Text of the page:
Teens who don’t get enough sleep at risk for packing on pounds


For some time, research has informed us that if young children don’t sleep, they have more of a chance of gaining weight. However, we really don’t have a lot of information about our adolescents and how sleep impacts them. Young children between the ages of one and three years old require 12 to 14 hours of sleep. Children between the ages of three and five require 11 to 13 hours of sleep. Our older children should sleep about 9 hours a night. Research has told us that in young children, for every hour gained of regular adequate sleep, they decrease the risk of being overweight by 9 per cent.
 
In new research done at Seattle Children’s Research Institutes, and presented at the annual meeting of the Pediatric Academic Societies in Vancouver this week, investigators looked at 723 adolescents, with an average age of 14.7 years. They gathered information on hours slept on weeknights and weekends, and the foods and beverages they consumed to assess caloric intake. As well, they measured activity by having the participants wear accelerometers on their belts for 7 days. These devices measure movement on three different planes and the wearer could not see any data on how active they were.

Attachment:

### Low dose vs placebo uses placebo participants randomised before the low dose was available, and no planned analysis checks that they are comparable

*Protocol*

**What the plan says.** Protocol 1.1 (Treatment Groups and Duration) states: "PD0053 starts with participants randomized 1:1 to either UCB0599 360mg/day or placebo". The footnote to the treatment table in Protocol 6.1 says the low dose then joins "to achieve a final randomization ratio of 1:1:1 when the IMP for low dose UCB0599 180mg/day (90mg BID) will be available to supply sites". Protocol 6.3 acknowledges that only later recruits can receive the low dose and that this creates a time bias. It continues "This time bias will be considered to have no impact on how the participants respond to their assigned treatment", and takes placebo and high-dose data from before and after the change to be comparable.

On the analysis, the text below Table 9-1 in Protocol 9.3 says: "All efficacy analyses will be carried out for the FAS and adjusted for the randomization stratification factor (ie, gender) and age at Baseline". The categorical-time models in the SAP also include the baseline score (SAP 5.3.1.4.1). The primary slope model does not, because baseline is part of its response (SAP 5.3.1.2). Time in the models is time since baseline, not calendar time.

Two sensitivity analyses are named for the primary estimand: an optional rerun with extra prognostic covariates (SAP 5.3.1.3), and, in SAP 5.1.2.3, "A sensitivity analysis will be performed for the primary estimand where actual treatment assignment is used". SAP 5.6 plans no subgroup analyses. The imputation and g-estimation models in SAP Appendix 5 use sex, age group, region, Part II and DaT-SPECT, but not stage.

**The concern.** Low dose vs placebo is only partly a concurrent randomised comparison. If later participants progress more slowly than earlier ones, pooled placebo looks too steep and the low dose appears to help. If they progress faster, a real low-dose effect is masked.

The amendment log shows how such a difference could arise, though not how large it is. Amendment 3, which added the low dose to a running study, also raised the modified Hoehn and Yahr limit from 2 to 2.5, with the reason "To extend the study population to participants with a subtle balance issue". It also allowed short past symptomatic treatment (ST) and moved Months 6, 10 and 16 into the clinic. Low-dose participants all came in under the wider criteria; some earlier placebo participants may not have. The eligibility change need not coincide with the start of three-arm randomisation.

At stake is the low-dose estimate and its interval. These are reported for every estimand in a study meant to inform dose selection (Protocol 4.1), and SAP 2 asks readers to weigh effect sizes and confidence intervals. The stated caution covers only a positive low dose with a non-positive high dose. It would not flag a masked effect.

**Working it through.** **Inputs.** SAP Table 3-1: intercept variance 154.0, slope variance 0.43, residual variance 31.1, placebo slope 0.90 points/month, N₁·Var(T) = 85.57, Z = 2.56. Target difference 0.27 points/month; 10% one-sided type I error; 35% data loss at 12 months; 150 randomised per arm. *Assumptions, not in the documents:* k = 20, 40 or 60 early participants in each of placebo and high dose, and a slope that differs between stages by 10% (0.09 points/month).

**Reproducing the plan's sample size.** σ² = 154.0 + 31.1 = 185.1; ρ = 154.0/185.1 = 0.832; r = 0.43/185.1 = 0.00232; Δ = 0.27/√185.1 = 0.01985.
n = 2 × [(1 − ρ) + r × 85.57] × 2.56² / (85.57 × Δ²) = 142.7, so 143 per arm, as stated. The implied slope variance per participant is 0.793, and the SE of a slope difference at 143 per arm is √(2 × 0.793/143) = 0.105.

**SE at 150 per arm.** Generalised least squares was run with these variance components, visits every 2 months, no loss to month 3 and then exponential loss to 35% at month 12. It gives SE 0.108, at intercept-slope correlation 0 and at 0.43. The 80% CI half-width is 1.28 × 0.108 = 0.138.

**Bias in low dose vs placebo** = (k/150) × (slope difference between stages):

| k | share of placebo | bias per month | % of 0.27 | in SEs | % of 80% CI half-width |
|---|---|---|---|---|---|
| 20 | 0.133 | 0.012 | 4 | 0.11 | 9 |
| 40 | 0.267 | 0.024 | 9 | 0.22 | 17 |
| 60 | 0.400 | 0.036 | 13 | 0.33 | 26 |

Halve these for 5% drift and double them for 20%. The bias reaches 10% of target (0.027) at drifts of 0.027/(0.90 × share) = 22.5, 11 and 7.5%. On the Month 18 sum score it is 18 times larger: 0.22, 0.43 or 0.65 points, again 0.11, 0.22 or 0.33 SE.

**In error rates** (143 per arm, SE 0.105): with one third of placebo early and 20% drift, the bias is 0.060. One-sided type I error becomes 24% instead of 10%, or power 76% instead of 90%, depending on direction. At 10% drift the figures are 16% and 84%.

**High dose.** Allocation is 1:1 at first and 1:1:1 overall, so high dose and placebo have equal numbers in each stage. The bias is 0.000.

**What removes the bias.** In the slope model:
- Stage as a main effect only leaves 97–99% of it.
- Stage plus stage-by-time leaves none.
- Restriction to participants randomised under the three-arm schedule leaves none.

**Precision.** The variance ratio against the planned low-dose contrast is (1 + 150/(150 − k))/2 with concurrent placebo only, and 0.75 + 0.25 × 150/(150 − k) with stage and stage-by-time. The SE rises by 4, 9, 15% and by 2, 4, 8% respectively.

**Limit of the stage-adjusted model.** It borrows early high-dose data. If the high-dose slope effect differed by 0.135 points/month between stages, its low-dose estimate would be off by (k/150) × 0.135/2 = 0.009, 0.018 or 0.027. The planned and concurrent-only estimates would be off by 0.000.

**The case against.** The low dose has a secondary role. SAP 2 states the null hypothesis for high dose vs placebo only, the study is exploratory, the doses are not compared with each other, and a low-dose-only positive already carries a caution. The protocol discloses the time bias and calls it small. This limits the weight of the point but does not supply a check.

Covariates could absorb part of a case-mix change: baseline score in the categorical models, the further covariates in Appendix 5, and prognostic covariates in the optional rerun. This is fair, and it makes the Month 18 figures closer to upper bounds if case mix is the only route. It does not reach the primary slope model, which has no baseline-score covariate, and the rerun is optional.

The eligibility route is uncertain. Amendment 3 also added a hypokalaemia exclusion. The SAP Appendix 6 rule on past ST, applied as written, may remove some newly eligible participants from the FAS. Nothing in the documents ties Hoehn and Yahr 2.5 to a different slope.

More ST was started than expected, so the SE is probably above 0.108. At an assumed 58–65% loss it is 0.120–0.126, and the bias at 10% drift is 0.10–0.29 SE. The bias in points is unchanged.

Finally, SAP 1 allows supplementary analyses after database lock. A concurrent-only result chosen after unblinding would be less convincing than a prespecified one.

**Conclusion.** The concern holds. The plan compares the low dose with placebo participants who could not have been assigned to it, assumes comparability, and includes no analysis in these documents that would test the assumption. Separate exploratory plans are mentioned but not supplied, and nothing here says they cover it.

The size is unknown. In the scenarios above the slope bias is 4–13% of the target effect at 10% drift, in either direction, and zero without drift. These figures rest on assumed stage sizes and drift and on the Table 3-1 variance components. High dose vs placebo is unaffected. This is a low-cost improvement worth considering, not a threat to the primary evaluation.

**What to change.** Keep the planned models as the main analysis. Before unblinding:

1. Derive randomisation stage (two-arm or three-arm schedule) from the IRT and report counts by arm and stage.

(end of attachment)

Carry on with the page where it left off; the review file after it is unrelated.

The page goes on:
The participants then had their weight, BMI and percentage of body fat measured. Interestingly, the researchers found that sleep duration was related to BMI. This relationship was especially strong for boys and middle school students, as opposed to high school students. In girls, only less sleep on weekends was related to a higher BMI. We are not really sure why sleep is related to BMI, but this has been shown in very young children and adults, as well as now, in adolescents — particularly adolescent boys. It is possible that if you do not sleep enough, then you are tired during the day and that daytime sleepiness translates into less daytime activity. It may simply be that the longer you are awake, the more opportunity there is to eat. Finally, it might be that hormones are impacted on by sleep affecting appetite and intake.
 
It is also curious that girls seem to be less impacted by sleep than boys. Some have theorized that girls may be more resilient to environmental stress. When we talk about lifestyle modification and health behavior we often forget about sleep as very important health behaviour and a very important determinant of health. One more thing we have control of in having a healthy lifestyle… make sure you get adequate ZZZZs!

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